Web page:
But there are many more stories to tell from this divided city – I have a stack of notebooks and a head full of memories – so I’m going to start blogging again soon. Thanks to everyone for their encouragement, kind words and useful feedback so far.

With Badia Dwaik from the Hebron-based nonviolent activist group Youth Against Settlements. Hebron, August 2012. [Photo: Eero Mantymaa]

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“He’s Arab, it’s forbidden for him to be here” – an everyday tale from Hebron

A settler boy on his horse points at Badia Dwaik: “He’s an Arab.” [Credit: Mondoweiss]

The excellent Mondoweiss website recently ran a story about my friend Badia Dwaik, a Hebron activist with the nonviolence resistance group Youth Against Settlements. The story illuminates the power imbalance and racial discrimination that determine daily life in Hebron for Palestinians.

The Mondoweiss team witnessed an encounter on Hebron’s Shuhada Street – once the beating heart of Palestinian life, now a lonely strip, most of which is closed to Palestinians but open for Jewish settlers – in which a teenage settler boy riding a horse sees Badia on the street. The boy calls out to a nearby Israeli soldier, in Hebrew: “Hoo aravi, asoor lo lehiyot po.” (‘He’s Arab, it’s forbidden for him to be here.’)

In the central H2 area of Hebron, which is under Israeli military control, around 500 illegal Israeli-Jewish settlers live among 30,000 Palestinians. In the name of security, the Israeli army openly purses of policy of preventing ordinary Palestinian life in proximity to the Jewish settlements, many of which are on Shuhada Street. The result is that thousands of Palestinian businesses have closed, and hundreds of families have been forced out of the area. The policy was introduced in the mid-nineties after a Jewish settler opened fire in Hebron’s Tomb of the Patriarchs, killing 29 Palestinian Muslims and wounding 125 more during Friday prayers.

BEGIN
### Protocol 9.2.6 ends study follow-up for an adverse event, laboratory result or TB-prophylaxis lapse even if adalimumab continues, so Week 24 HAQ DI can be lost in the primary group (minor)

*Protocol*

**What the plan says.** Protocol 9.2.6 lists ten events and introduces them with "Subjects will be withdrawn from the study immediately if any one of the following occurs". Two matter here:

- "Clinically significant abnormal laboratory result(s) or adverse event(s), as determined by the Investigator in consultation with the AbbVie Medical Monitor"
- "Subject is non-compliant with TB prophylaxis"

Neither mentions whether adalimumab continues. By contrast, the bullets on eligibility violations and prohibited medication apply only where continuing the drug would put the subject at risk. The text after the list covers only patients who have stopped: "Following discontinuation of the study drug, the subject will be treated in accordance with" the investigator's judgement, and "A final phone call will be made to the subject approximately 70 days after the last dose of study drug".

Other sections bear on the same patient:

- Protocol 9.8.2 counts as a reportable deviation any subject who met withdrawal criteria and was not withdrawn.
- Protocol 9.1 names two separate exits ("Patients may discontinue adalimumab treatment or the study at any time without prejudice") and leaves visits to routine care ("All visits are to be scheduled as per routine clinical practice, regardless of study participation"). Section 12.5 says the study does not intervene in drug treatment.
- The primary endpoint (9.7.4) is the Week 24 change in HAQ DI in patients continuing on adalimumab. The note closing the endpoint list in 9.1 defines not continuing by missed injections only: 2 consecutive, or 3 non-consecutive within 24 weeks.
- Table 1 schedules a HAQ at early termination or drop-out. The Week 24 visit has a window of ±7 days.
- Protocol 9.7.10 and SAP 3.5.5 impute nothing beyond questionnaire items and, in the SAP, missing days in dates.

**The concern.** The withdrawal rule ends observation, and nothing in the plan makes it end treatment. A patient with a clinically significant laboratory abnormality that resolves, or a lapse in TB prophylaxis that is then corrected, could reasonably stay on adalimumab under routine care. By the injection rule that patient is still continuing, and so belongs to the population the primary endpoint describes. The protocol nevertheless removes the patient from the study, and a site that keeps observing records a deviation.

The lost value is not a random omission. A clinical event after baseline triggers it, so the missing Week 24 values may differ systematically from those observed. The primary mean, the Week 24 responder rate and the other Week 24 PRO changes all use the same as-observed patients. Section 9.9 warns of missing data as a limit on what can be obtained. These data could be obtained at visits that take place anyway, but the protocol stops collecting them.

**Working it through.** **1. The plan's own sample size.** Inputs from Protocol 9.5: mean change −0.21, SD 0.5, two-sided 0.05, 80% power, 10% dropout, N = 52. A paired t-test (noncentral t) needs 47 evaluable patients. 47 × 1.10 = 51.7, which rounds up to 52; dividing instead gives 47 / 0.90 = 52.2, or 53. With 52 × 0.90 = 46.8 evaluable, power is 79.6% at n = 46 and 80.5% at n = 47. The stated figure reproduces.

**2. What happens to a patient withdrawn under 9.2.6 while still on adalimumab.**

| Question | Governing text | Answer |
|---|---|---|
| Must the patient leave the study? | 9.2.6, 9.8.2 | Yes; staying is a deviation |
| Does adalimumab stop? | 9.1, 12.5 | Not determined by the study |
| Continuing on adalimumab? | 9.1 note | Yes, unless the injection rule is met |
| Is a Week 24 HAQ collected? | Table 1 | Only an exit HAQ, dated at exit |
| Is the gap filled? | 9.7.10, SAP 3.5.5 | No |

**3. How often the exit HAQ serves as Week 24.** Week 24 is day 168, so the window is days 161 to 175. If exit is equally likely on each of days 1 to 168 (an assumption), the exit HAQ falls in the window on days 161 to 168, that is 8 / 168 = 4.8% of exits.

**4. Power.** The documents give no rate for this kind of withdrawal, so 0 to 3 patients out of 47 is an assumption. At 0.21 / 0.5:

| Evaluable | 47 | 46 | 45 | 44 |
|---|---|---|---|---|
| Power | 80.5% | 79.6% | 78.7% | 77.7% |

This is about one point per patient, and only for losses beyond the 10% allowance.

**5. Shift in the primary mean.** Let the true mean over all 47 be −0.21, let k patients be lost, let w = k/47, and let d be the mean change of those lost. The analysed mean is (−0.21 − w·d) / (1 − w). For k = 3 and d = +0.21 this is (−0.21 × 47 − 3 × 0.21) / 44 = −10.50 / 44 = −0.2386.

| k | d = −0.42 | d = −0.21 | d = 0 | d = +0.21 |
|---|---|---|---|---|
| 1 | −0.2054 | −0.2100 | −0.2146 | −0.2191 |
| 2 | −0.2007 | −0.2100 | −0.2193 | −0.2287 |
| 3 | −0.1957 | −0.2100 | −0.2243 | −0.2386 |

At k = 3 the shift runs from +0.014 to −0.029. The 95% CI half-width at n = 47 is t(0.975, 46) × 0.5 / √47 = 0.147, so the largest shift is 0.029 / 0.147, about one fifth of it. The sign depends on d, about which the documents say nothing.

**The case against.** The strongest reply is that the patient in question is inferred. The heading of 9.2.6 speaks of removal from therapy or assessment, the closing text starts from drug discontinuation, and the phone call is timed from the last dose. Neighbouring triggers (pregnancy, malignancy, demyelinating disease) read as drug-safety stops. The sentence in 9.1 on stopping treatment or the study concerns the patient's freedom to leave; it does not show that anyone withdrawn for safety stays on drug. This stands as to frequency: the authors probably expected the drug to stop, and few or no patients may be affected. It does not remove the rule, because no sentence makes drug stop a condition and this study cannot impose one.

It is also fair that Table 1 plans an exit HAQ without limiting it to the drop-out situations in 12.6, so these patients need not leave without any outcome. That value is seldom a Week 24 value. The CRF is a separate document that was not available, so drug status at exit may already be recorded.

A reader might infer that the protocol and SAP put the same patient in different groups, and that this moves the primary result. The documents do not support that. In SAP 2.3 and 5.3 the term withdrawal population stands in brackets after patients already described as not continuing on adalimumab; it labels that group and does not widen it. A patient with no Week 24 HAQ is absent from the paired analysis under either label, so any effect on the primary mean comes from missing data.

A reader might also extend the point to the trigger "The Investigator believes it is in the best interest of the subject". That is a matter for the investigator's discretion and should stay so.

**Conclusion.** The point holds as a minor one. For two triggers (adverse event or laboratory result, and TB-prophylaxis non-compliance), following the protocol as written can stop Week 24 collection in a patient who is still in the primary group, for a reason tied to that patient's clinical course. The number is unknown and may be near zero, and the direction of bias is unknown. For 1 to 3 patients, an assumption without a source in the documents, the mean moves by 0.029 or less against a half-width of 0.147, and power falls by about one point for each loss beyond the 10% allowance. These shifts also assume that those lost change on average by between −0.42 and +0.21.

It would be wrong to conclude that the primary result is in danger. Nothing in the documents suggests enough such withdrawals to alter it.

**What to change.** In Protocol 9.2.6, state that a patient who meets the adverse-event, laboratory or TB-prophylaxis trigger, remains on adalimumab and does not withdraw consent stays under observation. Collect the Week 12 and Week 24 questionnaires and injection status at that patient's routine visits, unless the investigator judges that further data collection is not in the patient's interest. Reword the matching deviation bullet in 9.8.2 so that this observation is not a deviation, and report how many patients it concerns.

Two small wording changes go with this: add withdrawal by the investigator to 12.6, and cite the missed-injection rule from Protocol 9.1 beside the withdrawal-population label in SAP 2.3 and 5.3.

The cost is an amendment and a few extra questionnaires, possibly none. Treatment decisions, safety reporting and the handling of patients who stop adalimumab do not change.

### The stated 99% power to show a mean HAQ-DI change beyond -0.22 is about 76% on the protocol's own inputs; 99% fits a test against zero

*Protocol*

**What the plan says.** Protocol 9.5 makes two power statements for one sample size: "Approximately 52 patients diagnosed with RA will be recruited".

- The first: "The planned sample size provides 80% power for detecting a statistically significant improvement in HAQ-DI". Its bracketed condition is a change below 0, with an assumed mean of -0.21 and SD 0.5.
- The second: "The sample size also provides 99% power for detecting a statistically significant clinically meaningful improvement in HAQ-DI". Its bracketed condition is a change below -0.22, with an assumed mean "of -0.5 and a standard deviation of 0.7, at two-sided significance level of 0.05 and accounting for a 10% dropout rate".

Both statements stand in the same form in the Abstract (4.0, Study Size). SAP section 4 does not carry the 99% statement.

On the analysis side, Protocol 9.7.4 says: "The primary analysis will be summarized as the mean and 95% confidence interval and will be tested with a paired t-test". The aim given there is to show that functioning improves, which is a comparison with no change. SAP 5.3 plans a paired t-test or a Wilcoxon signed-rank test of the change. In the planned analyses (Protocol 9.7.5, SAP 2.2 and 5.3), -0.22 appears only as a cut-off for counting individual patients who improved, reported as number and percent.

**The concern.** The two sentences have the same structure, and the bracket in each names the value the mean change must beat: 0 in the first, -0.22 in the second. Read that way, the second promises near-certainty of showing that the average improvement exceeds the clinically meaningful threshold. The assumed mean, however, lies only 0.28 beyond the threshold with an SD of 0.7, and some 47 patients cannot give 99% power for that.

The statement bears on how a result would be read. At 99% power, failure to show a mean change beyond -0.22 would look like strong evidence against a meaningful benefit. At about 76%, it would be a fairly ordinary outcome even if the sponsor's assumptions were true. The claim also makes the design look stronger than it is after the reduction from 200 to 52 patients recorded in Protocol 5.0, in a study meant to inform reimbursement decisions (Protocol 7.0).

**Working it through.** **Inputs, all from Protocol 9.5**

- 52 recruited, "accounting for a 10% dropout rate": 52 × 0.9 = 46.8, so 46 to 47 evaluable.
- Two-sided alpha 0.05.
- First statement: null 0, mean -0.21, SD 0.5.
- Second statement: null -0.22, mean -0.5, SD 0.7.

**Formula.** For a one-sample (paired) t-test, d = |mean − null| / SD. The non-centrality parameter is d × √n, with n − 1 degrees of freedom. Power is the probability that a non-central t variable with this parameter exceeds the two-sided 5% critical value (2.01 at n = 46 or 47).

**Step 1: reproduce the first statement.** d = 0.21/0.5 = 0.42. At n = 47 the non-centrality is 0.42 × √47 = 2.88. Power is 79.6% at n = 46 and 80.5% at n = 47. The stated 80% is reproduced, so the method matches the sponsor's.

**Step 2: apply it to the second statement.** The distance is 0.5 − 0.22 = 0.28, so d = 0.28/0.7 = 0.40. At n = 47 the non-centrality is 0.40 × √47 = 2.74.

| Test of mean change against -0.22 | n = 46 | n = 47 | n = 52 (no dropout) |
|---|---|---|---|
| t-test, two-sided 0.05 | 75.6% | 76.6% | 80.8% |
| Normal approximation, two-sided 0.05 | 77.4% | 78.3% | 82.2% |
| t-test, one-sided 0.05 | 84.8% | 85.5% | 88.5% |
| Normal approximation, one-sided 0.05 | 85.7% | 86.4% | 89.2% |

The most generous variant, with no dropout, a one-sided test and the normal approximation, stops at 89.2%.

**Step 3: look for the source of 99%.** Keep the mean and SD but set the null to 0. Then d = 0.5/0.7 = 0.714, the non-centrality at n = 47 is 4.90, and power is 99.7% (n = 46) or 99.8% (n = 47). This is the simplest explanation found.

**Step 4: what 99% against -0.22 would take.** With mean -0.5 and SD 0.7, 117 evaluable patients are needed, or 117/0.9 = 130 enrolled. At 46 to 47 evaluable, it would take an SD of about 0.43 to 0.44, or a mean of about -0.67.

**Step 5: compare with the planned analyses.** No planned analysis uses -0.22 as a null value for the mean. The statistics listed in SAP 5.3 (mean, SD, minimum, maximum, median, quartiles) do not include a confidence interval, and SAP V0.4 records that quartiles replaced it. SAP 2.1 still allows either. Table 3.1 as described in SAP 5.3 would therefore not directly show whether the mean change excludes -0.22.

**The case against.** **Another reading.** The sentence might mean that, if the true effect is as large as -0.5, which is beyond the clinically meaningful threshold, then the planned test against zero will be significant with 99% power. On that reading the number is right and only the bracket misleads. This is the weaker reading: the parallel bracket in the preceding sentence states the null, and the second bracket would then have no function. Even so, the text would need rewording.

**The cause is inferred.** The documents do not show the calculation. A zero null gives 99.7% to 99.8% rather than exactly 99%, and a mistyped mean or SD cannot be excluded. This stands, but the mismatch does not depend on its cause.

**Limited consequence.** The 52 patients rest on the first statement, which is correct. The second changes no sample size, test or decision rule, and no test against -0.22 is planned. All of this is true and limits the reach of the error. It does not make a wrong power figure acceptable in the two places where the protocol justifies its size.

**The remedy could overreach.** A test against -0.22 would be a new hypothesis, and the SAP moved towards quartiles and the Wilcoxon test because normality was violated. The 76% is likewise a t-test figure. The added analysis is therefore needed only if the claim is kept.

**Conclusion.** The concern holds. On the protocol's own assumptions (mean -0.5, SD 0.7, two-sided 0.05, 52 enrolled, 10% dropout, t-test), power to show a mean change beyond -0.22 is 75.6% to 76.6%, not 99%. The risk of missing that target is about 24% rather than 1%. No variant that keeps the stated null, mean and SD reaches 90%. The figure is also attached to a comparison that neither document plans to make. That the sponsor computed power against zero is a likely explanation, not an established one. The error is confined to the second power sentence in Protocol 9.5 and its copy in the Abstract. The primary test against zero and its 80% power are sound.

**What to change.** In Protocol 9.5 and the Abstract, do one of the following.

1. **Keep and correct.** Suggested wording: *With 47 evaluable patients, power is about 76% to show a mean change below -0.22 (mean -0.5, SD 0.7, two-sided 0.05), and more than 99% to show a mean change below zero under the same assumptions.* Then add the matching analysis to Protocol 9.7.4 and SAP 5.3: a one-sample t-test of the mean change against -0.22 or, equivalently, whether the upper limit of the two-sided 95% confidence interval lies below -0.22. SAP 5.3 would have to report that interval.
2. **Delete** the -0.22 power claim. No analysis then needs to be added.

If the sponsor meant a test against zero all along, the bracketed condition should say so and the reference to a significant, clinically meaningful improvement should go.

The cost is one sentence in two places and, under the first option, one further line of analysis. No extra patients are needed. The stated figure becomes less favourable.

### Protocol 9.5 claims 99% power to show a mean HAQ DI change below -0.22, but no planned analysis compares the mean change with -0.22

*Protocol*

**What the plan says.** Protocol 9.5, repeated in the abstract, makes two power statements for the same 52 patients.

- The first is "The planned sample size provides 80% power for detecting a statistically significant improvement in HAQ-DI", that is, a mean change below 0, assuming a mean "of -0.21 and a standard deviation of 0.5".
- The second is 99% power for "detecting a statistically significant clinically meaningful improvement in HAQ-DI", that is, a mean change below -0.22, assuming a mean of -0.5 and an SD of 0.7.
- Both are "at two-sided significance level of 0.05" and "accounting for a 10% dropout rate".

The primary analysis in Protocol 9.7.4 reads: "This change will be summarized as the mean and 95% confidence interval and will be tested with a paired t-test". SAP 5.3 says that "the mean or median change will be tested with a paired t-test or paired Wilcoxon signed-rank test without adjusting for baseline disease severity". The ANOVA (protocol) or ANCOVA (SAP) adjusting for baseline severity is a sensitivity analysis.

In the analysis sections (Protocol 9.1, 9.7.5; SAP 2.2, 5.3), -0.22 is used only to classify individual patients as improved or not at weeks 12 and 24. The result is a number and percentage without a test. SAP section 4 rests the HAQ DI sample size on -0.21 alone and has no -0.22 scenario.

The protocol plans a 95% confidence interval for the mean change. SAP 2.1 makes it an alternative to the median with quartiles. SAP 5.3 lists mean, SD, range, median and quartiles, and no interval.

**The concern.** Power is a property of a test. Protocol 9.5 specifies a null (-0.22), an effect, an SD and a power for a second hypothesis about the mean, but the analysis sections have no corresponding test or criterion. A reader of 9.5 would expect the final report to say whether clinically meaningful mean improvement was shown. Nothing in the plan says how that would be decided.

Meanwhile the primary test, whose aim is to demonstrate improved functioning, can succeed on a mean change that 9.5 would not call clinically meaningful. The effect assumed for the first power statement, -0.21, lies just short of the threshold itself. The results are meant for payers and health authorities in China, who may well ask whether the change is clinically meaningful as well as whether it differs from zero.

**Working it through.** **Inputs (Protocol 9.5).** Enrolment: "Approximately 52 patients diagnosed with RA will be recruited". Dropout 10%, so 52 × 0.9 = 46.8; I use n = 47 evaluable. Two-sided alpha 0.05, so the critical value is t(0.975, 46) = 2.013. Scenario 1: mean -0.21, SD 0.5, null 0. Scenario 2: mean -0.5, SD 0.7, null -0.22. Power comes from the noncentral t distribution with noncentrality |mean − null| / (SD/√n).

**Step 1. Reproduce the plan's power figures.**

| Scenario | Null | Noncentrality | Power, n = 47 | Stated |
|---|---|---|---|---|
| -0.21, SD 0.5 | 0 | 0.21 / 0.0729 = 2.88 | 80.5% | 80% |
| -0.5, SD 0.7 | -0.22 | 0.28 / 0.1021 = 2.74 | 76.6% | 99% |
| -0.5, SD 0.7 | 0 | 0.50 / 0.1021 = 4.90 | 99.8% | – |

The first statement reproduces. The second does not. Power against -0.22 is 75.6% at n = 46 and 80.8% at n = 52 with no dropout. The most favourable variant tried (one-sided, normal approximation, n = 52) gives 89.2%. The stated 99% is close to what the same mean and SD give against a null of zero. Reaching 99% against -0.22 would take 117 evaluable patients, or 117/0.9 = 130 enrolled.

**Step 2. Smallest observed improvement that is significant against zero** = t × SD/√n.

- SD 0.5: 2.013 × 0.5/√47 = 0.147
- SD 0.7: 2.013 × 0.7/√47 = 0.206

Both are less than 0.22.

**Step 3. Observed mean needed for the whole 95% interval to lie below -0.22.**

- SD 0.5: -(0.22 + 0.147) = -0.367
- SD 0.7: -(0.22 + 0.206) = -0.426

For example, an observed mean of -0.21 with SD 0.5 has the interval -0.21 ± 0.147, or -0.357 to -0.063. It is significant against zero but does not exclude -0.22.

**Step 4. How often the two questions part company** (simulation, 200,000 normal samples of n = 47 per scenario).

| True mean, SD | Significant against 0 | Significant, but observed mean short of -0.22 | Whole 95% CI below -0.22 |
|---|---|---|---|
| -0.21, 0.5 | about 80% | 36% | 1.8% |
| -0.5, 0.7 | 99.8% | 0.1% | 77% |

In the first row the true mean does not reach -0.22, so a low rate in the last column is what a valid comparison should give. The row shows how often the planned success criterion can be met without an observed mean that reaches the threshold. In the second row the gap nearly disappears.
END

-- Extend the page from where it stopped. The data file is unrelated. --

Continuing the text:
In the video, after the boy has complained to the soldiers they come and tell Badia to move back to the checkpoint at the start of the street. He stands his ground, telling the soldiers he is not breaking the military law, but eventually agrees to move.

As Mondoweiss notes,

‘The irrationality of the odd event [we] witnessed that day in Hebron was in fact the backdrop the boy emerged from, the backdrop of an utterly distorted system. A system can become so distorted that meanness itself takes over; injustice itself takes over. People are human, but if you keep them in a system that is absurd, the framework of life becomes so distorted that they cannot avoid doing harm…  This is true of all people, and all distorted systems. It has nothing to do with being a Jew, a Muslim, a Christian. The person has no channel and no outlet for fairness, for simple human back-and-forth, when the system is unjust and absurd. An unjust system backed by one-sided force is like a foolish boy on a horse. Something childish driven by something powerful.’

Despite all this, Badia says he feels sorry for the settler boy who is growing up being taught to hate. “He learns it from his parents. It does not come from his mind. It comes from the environment around him.”

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Clowning with humanity

A clown working with Psychologists for Human Rights entertains children in Hebron. [24 August, 2012.]

You could be forgiven for thinking that Hebron, reputedly the most violent city in the West Bank, is no place for a clown. But on suggesting this to a man in enormous yellow trousers in Hebron last week, I heard a very different opinion.

“For me, this is the best place to be a clown,” said Roberto, an Italian clown who, along with four brightly-dressed colleagues, had just entertained the children of Cordoba primary school in Hebron’s Old City.

“It situations where there is a lot of tension, children need…” Roberto breaks off here to make expansive hand gestures – not because he is back in clown mode, but because I’m stretching his English to its limits.

“A release?” I suggest.

“Yes!” he says. “A release.”

That was just what they got. For forty minutes, the French and Italian clowns leapt over barriers of language and culture, wordlessly whipping the children into gales of laughter with nothing more than red noses, an accordion, and a tendency to fall flat on their faces.

For children in Hebron’s Old City, which is occupied by 2,000 Israeli soldiers and 500 hardline Jewish settlers, release can’t come often enough. They grow up learning things children shouldn’t be taught: divisions, restrictions, exclusive identities, and the constant prospect of violence.

At the entrance to Cordoba school, which nearly closed a few years ago because its pupils were so afraid of routine attacks by settler children from a nearby Jewish school, pictures drawn by the students show their daily reality: soldiers, guns, separation walls and barbed wire.